THEN the Covid-19 pandemic hit.
Overnight, services were cancelled in response to government-imposed travel restrictions and have remained suppressed ever since. At one stage there was one train per day operating on the London - Brussels and London - Paris routes. Loadings dropped as low as 1% of pre-pandemic levels. The situation was dire and not helped by the British government rejecting requests for financial support, with secretary of state for transport, Mr Grant Shapps, telling a government committee in early-February 2021 that the operator was not “their company to rescue.” These requests were not for large sums, rather Eurostar wanted equal treatment to airlines to access any support funding made available.
As the world began to emerge from the pandemic, service levels increased. In the autumn Eurostar confirmed that the Christmas timetable would have 16 trains per day leaving London. Nine would operate on the Paris route, five on the Brussels route and two on the Amsterdam route. There have been 15 trains running daily since November.
The latest Omicron variant of Covid-19 has forced the introduction of new travel restrictions, but as Eurostar chief commercial officer, Mr Francois Le Doze, who was speaking to IRJ in early December reveals, these have not reduced people’s appetite to travel.
“People are desperate to travel for Christmas,” Le Doze says. “They want to reconnect with their family. Maybe it was not possible last year. Today it is possible and there’s no ban on travel. It’s just that it’s got more complicated with testing and additional costs.”
Le Doze adds that the option of digital and flexible working is also helping people to spend longer at their destination.
He says the situation has looked a lot brighter since September. Business travel in particular has resumed pretty quickly, a welcome development given the uncertainty caused by the rise of virtual meetings. In fact, he says Business Premier is often fully booked. “Corporate customers, big companies as well as smaller firms are returning to travel,” Le Doze says.
Overall, Le Doze says at around 50% of normal activity, Eurostar is in line with targets for the month of December, which he describes as “a massive step forward.”
Growth has been slower on the Belgian route than the French route due to the different entry requirements in the different countries. However, Le Doze describes the Amsterdam route as doing “really well” and says there is massive potential for the service in terms of getting people off planes and onto trains. “We would like to have five return services to and from the Netherlands,” he says. “That’s a lot of carbon emissions saved - that market is really appealing.”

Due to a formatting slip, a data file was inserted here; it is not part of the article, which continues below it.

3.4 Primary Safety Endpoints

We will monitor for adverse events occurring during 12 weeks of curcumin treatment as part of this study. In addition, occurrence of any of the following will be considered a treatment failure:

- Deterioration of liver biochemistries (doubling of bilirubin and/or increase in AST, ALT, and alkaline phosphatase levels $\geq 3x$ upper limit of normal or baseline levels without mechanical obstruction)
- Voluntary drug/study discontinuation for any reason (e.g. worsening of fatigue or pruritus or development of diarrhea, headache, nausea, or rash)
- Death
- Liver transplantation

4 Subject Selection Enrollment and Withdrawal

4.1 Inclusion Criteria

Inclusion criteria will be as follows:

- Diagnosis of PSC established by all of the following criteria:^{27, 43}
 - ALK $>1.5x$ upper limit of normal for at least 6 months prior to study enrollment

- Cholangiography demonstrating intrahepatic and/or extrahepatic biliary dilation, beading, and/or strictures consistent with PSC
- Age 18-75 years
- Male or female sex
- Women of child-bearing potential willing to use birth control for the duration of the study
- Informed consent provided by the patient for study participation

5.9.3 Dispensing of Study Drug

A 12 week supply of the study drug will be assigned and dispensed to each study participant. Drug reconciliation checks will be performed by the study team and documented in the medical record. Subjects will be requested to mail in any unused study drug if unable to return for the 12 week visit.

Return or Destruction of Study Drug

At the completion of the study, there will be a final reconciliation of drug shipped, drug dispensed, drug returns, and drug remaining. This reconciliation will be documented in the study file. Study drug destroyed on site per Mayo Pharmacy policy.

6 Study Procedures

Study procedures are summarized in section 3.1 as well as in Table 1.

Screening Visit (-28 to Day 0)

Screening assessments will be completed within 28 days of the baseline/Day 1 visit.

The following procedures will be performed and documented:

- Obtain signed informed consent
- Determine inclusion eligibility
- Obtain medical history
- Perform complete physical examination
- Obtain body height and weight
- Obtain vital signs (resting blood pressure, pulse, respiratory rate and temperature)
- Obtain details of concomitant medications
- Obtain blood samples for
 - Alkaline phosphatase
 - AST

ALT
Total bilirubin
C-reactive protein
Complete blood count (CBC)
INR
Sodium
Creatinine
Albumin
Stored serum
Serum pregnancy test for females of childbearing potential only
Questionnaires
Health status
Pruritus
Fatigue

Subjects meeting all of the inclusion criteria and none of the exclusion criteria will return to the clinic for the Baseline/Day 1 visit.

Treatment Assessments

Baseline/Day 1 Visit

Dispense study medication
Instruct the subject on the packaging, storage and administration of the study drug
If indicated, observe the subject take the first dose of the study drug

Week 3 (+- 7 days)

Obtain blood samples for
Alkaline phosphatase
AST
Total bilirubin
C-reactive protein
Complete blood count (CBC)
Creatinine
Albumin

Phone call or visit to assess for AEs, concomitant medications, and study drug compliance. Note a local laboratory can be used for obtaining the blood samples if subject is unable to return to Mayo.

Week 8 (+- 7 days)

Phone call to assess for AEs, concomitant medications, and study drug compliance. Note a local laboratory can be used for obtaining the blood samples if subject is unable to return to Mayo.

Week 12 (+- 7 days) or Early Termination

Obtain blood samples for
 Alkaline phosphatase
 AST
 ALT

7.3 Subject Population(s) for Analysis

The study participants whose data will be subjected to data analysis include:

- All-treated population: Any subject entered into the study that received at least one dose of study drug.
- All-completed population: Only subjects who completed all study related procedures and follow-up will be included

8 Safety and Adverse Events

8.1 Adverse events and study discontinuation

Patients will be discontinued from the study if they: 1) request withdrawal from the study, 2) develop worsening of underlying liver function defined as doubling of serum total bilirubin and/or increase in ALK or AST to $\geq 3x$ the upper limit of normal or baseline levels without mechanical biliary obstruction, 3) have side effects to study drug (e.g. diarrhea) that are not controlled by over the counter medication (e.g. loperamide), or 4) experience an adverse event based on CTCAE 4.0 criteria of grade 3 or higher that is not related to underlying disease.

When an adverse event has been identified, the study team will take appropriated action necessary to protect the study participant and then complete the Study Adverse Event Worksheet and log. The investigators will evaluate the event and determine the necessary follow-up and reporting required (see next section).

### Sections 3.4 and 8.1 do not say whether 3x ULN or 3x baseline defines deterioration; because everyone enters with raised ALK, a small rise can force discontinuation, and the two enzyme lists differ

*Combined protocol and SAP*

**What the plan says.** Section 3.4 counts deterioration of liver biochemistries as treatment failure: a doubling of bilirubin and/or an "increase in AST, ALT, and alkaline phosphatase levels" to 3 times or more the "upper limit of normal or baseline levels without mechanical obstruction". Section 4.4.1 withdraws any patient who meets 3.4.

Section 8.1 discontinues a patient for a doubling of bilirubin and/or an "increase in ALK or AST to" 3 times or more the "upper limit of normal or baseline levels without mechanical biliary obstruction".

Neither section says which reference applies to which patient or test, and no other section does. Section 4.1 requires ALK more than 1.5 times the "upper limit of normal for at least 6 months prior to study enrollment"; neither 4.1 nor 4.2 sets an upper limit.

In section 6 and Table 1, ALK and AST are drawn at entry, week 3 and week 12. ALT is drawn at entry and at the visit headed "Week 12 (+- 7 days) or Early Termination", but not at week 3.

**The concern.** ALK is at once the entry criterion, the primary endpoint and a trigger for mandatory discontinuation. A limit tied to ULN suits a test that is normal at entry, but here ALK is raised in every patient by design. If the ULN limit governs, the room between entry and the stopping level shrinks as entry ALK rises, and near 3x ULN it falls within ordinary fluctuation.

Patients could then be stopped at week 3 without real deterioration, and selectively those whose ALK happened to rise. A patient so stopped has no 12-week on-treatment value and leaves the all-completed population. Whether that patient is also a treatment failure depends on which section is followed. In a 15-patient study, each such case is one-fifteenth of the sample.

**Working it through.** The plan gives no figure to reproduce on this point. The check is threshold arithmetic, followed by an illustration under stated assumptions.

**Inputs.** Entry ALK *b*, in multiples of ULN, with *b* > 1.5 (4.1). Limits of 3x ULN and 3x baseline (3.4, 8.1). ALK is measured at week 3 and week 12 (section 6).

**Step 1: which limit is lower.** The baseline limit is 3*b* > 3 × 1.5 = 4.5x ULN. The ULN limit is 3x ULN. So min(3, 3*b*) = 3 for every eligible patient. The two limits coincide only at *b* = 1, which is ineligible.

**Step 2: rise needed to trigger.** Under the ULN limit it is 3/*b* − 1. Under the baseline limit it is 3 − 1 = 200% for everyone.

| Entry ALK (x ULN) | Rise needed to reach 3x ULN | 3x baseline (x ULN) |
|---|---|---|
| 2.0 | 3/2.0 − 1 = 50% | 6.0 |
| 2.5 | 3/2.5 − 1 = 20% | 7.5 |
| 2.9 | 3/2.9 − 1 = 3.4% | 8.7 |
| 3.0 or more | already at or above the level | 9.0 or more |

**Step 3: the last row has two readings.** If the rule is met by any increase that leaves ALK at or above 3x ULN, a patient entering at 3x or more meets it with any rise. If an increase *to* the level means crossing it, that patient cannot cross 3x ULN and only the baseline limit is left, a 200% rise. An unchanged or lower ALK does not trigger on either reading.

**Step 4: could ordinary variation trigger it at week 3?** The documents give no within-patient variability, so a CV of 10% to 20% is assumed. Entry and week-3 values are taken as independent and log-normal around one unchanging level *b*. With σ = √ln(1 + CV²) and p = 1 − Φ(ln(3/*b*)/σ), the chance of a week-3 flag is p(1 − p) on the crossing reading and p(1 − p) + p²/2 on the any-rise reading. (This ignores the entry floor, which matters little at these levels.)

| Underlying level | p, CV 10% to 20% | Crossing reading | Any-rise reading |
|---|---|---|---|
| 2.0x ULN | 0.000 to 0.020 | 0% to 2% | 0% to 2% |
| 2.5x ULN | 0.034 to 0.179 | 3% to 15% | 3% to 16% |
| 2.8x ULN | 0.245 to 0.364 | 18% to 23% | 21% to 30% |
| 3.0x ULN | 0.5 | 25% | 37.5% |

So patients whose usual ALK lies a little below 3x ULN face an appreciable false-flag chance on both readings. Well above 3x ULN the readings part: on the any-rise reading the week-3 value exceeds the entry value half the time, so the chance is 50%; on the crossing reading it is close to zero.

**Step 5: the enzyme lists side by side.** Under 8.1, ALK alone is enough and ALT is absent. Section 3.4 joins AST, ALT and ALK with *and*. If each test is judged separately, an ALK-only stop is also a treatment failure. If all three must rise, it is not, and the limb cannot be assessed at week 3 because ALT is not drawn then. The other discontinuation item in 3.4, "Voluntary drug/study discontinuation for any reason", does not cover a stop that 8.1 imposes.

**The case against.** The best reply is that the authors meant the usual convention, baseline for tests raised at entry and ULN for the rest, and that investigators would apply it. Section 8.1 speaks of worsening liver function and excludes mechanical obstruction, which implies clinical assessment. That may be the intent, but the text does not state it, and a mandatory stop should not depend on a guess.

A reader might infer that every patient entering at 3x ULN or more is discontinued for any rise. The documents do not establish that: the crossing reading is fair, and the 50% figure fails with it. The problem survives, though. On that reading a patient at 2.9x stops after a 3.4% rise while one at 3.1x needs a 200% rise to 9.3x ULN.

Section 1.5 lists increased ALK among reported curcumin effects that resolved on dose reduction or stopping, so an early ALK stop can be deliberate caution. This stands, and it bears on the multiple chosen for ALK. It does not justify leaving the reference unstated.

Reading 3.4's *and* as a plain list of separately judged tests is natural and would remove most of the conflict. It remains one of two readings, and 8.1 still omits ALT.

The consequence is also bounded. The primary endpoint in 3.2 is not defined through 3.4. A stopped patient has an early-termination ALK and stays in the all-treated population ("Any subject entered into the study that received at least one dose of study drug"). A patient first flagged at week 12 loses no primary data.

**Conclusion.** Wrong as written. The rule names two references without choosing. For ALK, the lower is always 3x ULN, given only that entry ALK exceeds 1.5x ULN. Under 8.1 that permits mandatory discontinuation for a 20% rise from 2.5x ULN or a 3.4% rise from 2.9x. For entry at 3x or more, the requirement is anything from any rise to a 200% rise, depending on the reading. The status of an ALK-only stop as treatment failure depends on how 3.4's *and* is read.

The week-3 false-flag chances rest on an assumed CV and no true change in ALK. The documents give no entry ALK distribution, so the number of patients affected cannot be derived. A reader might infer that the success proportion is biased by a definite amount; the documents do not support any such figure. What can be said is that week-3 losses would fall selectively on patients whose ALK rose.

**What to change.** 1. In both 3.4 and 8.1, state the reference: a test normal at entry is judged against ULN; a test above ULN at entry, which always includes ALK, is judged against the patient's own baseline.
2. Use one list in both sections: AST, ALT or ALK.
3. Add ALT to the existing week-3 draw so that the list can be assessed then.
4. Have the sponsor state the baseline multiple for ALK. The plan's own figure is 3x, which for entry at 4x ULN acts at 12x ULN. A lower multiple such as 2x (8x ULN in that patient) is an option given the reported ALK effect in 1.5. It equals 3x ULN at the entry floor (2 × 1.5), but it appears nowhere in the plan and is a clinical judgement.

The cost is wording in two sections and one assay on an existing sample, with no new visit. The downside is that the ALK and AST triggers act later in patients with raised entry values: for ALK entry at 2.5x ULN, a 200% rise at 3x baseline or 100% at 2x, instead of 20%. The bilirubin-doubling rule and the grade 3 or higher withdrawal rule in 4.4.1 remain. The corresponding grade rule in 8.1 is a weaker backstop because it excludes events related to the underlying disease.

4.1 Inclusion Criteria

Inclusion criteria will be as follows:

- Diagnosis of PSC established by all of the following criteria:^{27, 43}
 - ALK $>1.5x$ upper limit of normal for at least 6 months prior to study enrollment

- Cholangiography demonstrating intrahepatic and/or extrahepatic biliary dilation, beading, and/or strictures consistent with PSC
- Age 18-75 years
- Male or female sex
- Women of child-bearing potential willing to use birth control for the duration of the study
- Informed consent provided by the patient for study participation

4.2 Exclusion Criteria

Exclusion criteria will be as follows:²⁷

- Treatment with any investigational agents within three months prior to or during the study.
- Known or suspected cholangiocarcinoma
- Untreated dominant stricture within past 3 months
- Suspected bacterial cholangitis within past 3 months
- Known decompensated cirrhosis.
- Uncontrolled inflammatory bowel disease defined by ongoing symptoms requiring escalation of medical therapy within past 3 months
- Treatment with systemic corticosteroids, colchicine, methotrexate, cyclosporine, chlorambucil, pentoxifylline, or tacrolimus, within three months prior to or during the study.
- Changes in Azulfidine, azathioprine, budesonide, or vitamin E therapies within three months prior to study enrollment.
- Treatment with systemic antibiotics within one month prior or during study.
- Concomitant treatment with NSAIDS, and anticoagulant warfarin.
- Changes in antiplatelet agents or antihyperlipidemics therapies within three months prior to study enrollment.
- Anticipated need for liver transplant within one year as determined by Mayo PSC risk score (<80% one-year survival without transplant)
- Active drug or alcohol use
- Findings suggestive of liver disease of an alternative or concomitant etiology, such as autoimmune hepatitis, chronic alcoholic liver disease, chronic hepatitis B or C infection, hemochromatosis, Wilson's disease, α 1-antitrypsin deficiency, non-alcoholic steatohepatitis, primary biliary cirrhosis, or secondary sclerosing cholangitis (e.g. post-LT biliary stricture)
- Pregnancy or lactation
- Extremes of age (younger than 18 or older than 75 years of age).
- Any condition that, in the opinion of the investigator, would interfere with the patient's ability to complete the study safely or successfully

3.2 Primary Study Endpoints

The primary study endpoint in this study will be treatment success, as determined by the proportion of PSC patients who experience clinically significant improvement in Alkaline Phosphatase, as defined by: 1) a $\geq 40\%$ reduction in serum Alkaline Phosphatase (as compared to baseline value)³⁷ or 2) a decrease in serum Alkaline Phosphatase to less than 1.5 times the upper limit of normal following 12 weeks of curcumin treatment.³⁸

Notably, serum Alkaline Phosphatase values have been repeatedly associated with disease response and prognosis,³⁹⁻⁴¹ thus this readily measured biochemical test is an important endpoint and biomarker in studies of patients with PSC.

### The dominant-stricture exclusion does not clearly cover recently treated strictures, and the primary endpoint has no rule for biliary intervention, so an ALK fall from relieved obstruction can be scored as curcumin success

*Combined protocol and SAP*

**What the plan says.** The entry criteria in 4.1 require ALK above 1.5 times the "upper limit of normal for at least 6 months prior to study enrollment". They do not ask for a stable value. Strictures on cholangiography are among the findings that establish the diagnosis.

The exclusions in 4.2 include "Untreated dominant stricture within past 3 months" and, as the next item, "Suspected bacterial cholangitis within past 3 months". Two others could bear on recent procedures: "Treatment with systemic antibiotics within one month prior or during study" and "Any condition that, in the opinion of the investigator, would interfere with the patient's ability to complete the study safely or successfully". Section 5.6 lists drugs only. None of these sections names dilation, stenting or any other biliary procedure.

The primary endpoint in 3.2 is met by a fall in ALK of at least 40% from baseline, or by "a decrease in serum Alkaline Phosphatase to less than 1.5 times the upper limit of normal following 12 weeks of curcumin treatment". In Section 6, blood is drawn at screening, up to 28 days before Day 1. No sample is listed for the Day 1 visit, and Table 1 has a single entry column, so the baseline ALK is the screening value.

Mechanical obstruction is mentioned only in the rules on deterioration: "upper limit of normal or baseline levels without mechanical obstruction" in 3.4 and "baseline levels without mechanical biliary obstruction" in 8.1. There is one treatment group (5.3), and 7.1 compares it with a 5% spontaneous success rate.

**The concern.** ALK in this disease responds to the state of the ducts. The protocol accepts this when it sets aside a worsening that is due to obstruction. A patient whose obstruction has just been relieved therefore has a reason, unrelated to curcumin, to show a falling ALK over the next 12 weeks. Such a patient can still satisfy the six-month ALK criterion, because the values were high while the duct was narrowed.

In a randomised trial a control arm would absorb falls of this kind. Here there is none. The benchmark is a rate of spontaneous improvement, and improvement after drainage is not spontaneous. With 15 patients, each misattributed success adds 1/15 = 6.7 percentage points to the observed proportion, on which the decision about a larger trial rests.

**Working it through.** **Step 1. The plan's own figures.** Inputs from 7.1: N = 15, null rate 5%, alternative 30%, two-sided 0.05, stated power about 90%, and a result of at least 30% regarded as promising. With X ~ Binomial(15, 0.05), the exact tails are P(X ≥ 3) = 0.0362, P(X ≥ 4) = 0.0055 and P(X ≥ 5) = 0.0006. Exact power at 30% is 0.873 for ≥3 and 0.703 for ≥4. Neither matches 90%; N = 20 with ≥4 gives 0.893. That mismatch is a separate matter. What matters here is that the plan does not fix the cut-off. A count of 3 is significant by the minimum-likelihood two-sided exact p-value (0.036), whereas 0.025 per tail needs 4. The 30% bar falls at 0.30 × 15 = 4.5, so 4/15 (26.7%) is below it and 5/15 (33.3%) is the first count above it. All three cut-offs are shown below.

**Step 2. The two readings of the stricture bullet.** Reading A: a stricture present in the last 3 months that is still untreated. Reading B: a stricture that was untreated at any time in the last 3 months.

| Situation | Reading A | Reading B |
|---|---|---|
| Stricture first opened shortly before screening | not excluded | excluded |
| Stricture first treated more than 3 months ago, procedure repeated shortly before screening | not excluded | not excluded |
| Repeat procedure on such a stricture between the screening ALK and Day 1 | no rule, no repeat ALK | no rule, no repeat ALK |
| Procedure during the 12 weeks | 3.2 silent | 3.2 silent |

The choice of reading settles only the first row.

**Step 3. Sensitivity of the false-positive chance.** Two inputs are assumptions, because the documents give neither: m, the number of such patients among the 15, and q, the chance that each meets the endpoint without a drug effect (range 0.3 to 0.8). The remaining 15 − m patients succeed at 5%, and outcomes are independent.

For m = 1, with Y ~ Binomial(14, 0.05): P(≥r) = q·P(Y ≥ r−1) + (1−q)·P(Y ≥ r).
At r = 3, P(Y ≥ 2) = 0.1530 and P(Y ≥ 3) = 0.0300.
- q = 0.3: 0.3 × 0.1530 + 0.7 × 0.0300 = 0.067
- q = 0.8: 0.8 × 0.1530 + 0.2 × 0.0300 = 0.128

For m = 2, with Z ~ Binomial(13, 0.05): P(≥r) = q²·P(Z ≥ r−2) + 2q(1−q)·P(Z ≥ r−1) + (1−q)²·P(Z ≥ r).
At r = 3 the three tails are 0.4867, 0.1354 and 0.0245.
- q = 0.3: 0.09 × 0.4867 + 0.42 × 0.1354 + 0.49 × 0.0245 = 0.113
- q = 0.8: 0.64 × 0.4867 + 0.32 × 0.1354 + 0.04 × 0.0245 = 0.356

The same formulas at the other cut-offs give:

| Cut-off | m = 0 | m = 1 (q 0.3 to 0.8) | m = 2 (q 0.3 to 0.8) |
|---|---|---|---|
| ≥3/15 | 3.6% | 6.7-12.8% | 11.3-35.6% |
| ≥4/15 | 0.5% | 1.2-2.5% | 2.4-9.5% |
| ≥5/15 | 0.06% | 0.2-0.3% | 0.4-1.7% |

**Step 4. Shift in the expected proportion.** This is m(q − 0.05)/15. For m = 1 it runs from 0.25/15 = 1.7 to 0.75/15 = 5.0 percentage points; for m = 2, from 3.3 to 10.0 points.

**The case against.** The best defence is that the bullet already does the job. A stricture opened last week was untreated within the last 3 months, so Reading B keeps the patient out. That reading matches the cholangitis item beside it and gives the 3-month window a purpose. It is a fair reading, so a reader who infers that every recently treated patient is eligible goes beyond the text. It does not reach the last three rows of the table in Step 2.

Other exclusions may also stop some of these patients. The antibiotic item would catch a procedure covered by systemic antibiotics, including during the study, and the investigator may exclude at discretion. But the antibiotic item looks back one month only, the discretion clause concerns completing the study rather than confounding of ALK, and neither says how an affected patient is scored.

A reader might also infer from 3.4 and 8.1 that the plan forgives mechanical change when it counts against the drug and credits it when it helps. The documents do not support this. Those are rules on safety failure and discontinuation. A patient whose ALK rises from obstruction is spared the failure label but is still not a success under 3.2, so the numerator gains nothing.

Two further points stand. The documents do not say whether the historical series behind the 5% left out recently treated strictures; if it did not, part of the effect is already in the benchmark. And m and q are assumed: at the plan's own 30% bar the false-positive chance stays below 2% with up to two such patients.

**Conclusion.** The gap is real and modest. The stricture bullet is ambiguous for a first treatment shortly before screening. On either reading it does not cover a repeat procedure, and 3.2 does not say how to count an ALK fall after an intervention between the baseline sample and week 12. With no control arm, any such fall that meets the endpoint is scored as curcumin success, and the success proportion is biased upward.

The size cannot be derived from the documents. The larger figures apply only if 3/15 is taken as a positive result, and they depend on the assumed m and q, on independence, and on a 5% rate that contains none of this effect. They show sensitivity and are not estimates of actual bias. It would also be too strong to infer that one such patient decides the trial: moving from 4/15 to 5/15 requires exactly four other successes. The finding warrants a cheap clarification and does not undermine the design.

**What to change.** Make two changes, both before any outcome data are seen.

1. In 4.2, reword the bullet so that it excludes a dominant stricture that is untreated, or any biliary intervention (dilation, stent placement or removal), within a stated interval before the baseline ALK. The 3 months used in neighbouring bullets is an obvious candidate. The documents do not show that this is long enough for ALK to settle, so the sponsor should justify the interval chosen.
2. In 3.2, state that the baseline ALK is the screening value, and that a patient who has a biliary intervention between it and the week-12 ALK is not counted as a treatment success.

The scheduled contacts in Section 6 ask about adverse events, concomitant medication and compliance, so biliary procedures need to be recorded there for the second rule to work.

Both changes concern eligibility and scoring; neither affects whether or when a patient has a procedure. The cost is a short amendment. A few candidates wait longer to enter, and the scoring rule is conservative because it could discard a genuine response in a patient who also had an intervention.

Stability is key
Nevertheless, the current situation means it must be hard for Eurostar to plan long-term. Le Doze agrees but says the company is careful in not making rash decisions. He says stability is key, both from the operator but also from governments. He says that passengers notice this, which then allows them to book in confidence. This is why the operator has not reopened long-term booking windows, and why it has a cancellation policy in place that allows passengers to rearrange travel free up to seven days in advance of their trip.
Financially the pandemic has been near catastrophic for Eurostar. The operator has debts of €1.05bn. In an interview with L’Echo newspaper in Belgium in early-December, the company’s CEO, Mr Jacques Dumas, said €500m of its debt was bank loans taken out to avoid cessation of payments while up to a further €250m was covered by Eurostar’s shareholders - French National Railways (SNCF, which owns 55%), Belgian National Railways (SNCB, which owns 5%) and Caisse de dépôt et placement du Québec (CDPQ) and Hermes Infrastructure (which own 40%).
Dumas confirmed in the interview that there have been cuts in staffing levels and that other cost-cutting measures will be required. He says that the entire train fleet was used as guarantees for the loans.
Le Doze says it’s hoped these loans will enable Eurostar to ride out the remainder of the pandemic, enabling the operator to recover and start paying back the money. “We’ve never asked for money that we wouldn’t repay,” he says. “We now have big loans, and we are going to work to pay them back.
“The approach we have had was a very cautious one, because we know things can change and get worse at any point.”